I would like to record that Mom and Dad sat us oldest four down and said something like, “We’ve had a tough time this past year and there isn’t much money. In order to keep the farm, we’re moving into town for a while. It’ll be hard, but kind of fun, don’t you think?”
Since they didn’t really tell us what was going on, I doubt they gave us much preparation. An adage practiced at that time, in my life anyway, was that children were supposed to be seen but not heard. I took that to mean that we weren’t worth talking to. But we watched, we listened, and we moved off the farm.
In the spring of my fourth grade, Mom and Dad went to work as managers of the Hilltop Café in Neligh to help pay the mortgage as a result of failed crops. The cafe sat just off Highway 275, north of Antelope Memorial Hospital. It was a terrific time for eating—no more farm eggs, chicken, ham, butter, and steak. We feasted on cheeseburgers, fries, and malts most every night. I have no memories of visiting the farm while we lived in town.
I’m sure Dad worked the fields as well, I cannot imagine the land laying fallow, but I have no one to verify what happened on the farm while we lived in town.
We settled into a two-story red brick house (painted whitish gray later) with a garage/carriage house at the end of the drive on 8th Street between Main and “N.” It may have first belonged to a miller, a bricklayer from one of the brick factories, or even to a teacher at Gates Academy. I entertained a mystery surrounding the house and garage with a loft above. I daydreamed about the young girls who had dwelled with their families there long before. Were their fathers Neligh founders?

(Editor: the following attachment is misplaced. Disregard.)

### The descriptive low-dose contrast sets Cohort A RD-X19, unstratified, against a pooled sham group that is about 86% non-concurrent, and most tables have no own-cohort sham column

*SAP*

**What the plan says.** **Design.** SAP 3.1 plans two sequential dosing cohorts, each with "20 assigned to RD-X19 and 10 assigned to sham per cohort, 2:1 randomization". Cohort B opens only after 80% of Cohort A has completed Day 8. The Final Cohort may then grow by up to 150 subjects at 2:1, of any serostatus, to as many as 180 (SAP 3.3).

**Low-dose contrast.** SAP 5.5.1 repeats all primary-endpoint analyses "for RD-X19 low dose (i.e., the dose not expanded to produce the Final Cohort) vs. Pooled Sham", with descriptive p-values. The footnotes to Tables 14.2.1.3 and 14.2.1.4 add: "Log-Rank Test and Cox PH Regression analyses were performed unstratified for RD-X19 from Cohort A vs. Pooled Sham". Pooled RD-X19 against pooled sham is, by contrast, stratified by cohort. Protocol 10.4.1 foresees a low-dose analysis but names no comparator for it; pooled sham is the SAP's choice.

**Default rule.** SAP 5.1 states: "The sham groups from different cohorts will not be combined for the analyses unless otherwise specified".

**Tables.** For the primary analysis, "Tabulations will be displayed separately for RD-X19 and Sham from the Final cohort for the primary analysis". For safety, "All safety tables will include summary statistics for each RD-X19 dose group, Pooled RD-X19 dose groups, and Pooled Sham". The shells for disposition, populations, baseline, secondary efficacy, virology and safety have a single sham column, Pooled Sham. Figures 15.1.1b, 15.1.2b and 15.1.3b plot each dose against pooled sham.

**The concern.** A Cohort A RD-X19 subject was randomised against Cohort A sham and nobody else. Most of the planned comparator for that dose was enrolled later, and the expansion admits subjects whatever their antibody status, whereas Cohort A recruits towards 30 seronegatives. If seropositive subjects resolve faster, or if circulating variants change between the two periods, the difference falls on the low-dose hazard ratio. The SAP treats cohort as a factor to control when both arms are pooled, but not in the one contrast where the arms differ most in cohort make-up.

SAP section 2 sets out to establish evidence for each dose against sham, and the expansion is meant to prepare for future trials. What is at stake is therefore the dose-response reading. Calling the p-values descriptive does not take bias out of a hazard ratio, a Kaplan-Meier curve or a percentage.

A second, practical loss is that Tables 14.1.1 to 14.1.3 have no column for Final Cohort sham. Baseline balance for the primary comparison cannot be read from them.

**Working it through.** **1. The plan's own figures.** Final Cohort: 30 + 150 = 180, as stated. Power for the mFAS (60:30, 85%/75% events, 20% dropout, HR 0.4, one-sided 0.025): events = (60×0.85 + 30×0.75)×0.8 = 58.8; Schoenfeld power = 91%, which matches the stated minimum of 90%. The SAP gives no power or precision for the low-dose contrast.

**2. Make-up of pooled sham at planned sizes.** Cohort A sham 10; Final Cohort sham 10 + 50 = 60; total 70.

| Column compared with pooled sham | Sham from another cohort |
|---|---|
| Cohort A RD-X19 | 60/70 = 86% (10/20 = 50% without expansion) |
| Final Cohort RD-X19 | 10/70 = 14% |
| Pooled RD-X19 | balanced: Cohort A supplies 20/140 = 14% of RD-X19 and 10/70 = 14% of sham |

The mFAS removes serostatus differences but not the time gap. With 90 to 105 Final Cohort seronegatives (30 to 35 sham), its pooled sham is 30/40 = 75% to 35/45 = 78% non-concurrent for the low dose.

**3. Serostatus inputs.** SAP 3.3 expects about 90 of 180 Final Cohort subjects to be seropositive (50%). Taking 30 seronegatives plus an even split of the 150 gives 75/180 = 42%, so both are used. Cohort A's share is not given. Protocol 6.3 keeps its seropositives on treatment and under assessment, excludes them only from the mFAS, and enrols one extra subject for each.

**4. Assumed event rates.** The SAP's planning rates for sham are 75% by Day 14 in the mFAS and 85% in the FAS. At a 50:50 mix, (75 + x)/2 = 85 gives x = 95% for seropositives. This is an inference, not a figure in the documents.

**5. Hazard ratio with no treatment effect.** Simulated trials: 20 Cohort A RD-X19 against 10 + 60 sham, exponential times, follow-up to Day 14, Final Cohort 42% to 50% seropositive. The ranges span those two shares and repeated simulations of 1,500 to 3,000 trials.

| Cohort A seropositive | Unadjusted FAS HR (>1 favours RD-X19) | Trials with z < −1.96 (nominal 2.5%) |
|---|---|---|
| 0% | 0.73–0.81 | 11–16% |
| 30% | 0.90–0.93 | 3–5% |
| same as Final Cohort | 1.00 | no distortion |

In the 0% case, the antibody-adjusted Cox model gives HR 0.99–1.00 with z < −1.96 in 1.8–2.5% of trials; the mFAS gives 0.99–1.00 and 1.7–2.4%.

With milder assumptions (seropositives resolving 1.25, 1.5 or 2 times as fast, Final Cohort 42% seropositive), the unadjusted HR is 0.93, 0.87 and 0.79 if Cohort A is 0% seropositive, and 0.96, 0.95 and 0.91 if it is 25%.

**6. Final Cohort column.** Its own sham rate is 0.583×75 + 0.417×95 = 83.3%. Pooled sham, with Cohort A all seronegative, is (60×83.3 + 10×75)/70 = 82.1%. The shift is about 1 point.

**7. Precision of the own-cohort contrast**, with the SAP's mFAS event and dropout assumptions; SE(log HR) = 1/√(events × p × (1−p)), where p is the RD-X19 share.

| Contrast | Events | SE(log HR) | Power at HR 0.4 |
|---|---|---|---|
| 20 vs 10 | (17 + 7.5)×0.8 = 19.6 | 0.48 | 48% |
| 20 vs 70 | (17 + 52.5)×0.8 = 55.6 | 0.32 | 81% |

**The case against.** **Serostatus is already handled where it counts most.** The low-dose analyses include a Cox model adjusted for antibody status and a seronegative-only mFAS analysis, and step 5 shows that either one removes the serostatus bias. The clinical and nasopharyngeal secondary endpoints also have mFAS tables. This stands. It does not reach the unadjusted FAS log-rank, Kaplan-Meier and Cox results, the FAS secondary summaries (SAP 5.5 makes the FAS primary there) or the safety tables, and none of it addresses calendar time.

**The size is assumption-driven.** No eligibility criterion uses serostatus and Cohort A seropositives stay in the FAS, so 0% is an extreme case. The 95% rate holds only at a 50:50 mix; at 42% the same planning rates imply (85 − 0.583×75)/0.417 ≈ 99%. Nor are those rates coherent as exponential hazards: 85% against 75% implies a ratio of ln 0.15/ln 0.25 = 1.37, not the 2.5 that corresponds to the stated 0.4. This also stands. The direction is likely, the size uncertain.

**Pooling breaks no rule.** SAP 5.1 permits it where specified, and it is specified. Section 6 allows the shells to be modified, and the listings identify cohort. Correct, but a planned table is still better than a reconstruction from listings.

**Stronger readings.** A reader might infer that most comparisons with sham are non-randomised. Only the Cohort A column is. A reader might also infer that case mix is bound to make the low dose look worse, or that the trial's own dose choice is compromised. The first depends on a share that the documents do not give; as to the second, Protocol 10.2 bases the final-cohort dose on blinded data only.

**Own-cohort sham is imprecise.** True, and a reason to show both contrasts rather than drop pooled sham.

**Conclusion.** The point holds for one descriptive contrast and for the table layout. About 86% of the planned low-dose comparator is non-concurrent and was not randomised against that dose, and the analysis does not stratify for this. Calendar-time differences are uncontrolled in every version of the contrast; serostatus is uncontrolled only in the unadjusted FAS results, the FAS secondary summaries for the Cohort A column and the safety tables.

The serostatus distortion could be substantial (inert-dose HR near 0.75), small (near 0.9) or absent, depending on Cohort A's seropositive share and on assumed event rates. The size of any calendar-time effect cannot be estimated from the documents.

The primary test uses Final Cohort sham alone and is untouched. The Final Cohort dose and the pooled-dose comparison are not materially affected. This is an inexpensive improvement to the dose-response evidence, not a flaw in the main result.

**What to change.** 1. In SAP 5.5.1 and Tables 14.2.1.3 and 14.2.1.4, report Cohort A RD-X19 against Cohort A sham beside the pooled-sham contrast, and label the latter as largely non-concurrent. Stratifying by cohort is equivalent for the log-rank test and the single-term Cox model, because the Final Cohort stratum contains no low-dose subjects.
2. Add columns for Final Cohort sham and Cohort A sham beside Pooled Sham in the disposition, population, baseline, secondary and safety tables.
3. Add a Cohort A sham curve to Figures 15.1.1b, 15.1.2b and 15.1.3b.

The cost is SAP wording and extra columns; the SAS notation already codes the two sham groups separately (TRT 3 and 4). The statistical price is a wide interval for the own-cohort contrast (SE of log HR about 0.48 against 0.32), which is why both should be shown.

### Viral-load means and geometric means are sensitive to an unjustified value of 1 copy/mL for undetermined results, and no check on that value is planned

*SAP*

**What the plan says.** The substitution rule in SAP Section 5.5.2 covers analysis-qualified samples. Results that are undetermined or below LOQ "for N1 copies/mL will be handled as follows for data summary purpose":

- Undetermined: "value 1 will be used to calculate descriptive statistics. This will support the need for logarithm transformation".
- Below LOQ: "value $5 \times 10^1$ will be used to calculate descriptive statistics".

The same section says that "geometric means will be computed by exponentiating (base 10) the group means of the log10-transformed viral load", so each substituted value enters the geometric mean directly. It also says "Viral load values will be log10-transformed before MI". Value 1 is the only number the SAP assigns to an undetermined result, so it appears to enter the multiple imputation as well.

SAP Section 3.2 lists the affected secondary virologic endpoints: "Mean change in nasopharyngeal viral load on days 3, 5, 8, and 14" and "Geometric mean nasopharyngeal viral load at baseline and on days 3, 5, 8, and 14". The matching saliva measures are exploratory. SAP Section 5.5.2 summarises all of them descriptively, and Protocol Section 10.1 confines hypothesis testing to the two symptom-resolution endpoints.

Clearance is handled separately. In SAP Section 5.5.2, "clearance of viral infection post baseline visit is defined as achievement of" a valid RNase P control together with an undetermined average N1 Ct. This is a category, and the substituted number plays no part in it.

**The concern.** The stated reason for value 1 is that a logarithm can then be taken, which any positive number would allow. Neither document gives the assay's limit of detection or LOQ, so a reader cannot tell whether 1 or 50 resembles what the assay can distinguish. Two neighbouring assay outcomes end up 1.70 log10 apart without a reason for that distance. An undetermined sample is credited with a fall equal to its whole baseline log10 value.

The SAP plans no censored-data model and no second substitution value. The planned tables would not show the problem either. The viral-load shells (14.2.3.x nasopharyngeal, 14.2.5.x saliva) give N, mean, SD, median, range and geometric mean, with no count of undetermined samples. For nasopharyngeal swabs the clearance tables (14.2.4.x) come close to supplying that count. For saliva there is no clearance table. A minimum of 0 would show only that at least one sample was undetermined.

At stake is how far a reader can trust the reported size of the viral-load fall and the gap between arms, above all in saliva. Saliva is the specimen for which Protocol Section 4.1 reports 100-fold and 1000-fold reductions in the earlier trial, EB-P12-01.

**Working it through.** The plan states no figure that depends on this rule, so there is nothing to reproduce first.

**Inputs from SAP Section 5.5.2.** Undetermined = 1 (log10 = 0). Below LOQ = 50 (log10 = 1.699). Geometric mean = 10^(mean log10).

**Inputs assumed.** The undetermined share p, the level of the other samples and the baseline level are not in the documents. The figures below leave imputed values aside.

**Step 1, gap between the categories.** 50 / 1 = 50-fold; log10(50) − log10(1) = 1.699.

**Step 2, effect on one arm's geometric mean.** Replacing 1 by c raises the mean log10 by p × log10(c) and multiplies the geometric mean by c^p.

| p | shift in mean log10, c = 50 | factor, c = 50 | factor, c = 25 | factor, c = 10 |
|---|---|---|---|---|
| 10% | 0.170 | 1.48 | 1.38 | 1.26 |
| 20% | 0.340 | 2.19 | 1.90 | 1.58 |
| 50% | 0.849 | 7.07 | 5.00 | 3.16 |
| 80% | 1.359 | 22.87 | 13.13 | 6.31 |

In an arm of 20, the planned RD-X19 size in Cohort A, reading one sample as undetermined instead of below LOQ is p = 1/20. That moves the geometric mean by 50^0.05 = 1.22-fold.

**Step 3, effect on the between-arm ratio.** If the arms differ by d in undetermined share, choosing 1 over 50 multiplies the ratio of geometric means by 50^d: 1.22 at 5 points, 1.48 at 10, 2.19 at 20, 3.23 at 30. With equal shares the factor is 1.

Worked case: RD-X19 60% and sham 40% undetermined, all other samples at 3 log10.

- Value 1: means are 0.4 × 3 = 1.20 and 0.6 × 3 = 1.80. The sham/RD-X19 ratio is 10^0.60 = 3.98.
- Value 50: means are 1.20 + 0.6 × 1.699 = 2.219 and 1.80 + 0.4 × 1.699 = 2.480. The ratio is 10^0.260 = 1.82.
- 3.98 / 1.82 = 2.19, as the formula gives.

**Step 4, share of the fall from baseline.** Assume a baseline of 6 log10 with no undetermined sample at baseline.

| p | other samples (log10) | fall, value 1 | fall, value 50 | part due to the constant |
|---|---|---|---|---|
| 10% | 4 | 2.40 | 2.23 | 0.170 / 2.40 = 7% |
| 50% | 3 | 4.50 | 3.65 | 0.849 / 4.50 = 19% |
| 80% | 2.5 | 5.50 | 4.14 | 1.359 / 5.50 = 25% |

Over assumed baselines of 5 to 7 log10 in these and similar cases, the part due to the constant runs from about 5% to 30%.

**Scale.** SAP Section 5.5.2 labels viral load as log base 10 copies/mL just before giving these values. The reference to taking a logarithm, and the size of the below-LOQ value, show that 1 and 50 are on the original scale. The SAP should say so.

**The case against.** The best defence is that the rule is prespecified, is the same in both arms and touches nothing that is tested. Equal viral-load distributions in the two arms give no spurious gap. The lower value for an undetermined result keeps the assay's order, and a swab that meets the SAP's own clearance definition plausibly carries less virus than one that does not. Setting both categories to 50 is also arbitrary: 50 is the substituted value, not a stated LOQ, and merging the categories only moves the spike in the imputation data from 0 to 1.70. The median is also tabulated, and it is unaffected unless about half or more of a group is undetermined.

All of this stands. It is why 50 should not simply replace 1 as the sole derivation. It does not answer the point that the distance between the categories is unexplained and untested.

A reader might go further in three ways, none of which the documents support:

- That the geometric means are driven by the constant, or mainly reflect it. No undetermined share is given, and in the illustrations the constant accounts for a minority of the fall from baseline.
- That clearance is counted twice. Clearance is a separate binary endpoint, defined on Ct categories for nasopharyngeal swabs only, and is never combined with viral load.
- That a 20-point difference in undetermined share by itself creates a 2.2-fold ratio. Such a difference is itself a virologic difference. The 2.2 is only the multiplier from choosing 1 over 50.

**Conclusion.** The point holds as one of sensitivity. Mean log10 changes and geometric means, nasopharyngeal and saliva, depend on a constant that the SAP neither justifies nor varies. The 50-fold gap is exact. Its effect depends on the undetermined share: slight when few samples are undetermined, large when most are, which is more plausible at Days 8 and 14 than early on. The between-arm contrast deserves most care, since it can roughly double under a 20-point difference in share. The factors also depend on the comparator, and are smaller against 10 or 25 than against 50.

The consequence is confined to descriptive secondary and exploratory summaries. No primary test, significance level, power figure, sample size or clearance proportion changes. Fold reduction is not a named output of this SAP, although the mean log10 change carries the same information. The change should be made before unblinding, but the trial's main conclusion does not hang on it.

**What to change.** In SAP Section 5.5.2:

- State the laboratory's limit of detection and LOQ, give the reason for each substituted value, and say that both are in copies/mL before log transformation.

Neligh is unique from the standpoint that no other city in the United States shares its name. The town rests in the scenic Elkhorn valley. John Neligh is the town’s namesake and the founder of Neligh Mills. Since 1970 the Neligh Mills has been a State Historical Site, the only nineteenth-century mill in the state with its original equipment. The restored Mill Bridge nearby clicks the imagination back to horse-drawn carriages as cars now clunk over the wide boards.
I didn’t appreciate that bridge as a child and teen. The swinging bridge over the Elkhorn River in Riverside Park held the greatest appeal to me. I was thrilled and fearful at the same time as I swayed across to the other side of the river. Unfortunately, a flood in June, 2010 wiped out the bridge.
Lore assumes that before white settlers staked their claims, Elkhorn valley travelers reported two Indian tribes living where Neligh exists now. One tribe lived south of the depot and the other in Riverside Park. An Indian maiden from one tribe was promised to a warrior from the other tribe when the maiden ran off with a French trapper. The tribes joined forces to get her back and ended up becoming one tribe which relocated. These historical tidbits came alive as my world expanded.
I’ll tell about my favorite part of town living next time.